Is there any way to plug a clothes dryer on the 220V oven plug?

On Fri, 14 Dec 2007 16:30:19 GMT, snipped-for-privacy@notreal.none (Beachcomber) wrote:


Or when you live someplace where a clotheline is not very useful, like most of North America above the 29th parallel right now.
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On 14 déc, 11:30, snipped-for-privacy@notreal.none (Beachcomber) wrote:

I really like my clothesline but I live in Montreal and winter is quite long. That's why I'm looking for a clothes drying solution.
Jacinthe
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snipped-for-privacy@ipal.net wrote:

I've got one that runs on thermonuclear radiation. Quite economical.
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Paul Hovnanian mailto: snipped-for-privacy@Hovnanian.com
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The Op wants to know if he can use smaller current appliance on an existing circuit..
Of course you do that all the time with 110volt devices. Who ever heard of having a breaker rated to protect your clock radio. And it is the norm in 240volt 50 hz countries to plug in anything as long as it is not tooo big.
Unless this is not allowed by some obscure NEC provision in 240 volt USA installations Of course it is OK.
The breakers protect the wiring not the device. __ John G.
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On Sun, 16 Dec 2007 15:26:02 +1100, "John G"

It is the manufactirer's instructions that say coonnect to a 30a circuit, which makes it a NEC 110.3(B)
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wrote:

Does that mean you must blindly comply with some arbitrary figure dreamed up by the manufacturer or does it mean that is the minimum supply required? -- John G.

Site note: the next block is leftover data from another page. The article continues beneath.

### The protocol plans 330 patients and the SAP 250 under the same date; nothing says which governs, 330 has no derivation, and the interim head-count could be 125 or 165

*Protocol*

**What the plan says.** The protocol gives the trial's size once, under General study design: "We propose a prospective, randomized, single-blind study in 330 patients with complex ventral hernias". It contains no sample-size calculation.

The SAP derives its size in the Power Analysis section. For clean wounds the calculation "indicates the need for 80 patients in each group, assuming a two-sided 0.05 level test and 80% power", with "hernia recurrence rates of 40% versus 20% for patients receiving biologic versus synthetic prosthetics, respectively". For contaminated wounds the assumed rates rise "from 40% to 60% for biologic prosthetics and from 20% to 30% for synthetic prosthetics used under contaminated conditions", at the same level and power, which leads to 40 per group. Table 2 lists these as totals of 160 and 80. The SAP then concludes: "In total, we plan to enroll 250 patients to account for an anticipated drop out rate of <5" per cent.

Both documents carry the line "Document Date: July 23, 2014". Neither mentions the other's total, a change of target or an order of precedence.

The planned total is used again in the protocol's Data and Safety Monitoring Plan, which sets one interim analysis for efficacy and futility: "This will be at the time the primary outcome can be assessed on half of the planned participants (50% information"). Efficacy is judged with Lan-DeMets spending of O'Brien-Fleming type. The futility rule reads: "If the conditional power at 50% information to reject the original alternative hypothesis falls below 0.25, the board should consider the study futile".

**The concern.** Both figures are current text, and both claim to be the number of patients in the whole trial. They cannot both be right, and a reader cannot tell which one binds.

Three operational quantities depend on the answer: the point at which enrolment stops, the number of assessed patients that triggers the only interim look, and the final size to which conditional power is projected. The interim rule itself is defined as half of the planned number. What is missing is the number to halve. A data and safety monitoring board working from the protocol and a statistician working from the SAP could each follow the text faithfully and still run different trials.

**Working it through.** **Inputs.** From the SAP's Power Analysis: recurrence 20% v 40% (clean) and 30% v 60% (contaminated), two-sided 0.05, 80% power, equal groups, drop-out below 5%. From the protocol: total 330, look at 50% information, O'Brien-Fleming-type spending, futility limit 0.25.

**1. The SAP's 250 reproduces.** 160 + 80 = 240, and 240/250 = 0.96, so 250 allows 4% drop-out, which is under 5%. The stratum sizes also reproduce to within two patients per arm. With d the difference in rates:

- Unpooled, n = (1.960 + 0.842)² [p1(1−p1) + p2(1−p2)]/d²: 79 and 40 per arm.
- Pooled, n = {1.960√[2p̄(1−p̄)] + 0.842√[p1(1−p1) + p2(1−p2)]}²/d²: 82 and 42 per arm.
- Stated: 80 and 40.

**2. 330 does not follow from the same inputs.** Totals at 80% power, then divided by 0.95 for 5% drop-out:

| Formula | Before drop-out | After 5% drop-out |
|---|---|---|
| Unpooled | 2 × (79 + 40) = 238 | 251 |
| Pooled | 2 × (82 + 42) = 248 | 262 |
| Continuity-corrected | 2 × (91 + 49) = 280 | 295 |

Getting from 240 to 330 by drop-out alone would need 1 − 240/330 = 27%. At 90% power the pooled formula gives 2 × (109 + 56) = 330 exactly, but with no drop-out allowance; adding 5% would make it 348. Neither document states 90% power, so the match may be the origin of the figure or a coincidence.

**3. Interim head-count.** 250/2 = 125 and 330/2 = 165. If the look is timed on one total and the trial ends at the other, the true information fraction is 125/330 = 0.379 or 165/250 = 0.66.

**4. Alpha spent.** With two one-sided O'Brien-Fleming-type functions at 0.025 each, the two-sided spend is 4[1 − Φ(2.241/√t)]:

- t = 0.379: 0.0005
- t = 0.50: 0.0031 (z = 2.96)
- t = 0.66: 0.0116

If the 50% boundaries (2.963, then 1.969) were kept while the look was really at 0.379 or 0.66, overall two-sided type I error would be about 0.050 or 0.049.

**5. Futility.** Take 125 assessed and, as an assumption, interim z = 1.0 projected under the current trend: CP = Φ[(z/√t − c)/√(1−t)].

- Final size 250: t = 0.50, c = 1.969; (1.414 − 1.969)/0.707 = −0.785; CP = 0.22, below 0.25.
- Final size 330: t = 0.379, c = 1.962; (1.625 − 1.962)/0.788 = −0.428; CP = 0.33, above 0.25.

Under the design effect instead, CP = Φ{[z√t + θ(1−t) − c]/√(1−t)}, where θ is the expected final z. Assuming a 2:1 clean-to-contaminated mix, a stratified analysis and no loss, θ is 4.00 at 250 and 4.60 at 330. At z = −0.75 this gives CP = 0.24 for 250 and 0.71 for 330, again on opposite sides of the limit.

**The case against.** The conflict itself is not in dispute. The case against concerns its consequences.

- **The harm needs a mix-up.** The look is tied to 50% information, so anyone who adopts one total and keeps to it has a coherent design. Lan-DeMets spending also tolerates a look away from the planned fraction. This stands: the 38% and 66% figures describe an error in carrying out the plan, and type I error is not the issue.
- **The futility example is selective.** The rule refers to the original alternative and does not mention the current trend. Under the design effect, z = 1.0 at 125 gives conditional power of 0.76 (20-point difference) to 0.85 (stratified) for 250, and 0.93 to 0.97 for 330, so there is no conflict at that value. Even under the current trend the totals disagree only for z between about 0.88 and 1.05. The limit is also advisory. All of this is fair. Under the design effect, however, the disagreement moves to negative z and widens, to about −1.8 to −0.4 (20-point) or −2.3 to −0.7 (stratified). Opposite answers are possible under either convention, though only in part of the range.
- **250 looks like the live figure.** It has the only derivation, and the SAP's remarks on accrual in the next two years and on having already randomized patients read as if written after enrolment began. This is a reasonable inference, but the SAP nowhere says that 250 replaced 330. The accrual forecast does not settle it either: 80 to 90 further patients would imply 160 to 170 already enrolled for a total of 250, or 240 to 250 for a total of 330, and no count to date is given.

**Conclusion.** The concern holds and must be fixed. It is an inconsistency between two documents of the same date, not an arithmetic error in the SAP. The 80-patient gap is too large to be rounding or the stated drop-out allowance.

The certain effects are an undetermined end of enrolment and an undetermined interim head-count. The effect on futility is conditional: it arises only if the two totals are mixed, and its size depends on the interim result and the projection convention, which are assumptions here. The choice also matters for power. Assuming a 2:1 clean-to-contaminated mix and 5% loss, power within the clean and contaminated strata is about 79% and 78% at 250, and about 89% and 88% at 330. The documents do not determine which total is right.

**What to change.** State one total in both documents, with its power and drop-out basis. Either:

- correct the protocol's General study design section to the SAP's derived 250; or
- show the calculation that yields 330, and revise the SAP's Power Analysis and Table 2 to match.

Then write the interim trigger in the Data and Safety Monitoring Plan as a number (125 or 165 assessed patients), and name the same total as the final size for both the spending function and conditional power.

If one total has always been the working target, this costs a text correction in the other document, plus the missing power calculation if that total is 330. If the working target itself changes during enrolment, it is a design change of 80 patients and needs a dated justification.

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On Sun, 16 Dec 2007 21:19:40 +1100, "John G"

It means the manufacturer has used conductors in the dryer that will trip a 30a breaker in a fault but might not trip a 50. At least U/L has not tested it that way. Certainly the OP can put a 50a plug on this dryer and it will work. You just don't know what happens if it gets a short inside.
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snipped-for-privacy@aol.com writes:

A possibly more interesting question: Suppose someone builds an adapter from a 50 A male plug to a 30 A female outlet *which includes a pair of 30 A fuses in the two hot legs*? Now the dryer wiring will be protected by the 30 A fuses. This is clearly safer than just using a 50 A plug and power cord. Is this legal? Is it as safe as using a circuit with a 30 A breaker?
(I assume the original poster doesn't want to change the breaker on this circuit to 30 A because they want to plug in the stove and dryer alternately, and they'd like the original 40 or 50 A for the stove).
    Dave
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Dave Martindale wrote:

Is it not possible to hard-wire both the stove and the drier into outlets with one locally fused at 30A - plus a changeover contactor/ switch in circuit to prevent both outlets being powered together?
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| snipped-for-privacy@aol.com writes: | |>It means the manufacturer has used conductors in the dryer that will |>trip a 30a breaker in a fault but might not trip a 50. At least U/L |>has not tested it that way. |>Certainly the OP can put a 50a plug on this dryer and it will work. |>You just don't know what happens if it gets a short inside. | | A possibly more interesting question: Suppose someone builds an adapter | from a 50 A male plug to a 30 A female outlet *which includes a pair of | 30 A fuses in the two hot legs*? Now the dryer wiring will be | protected by the 30 A fuses. This is clearly safer than just using a 50 A | plug and power cord. Is this legal? Is it as safe as using a circuit | with a 30 A breaker?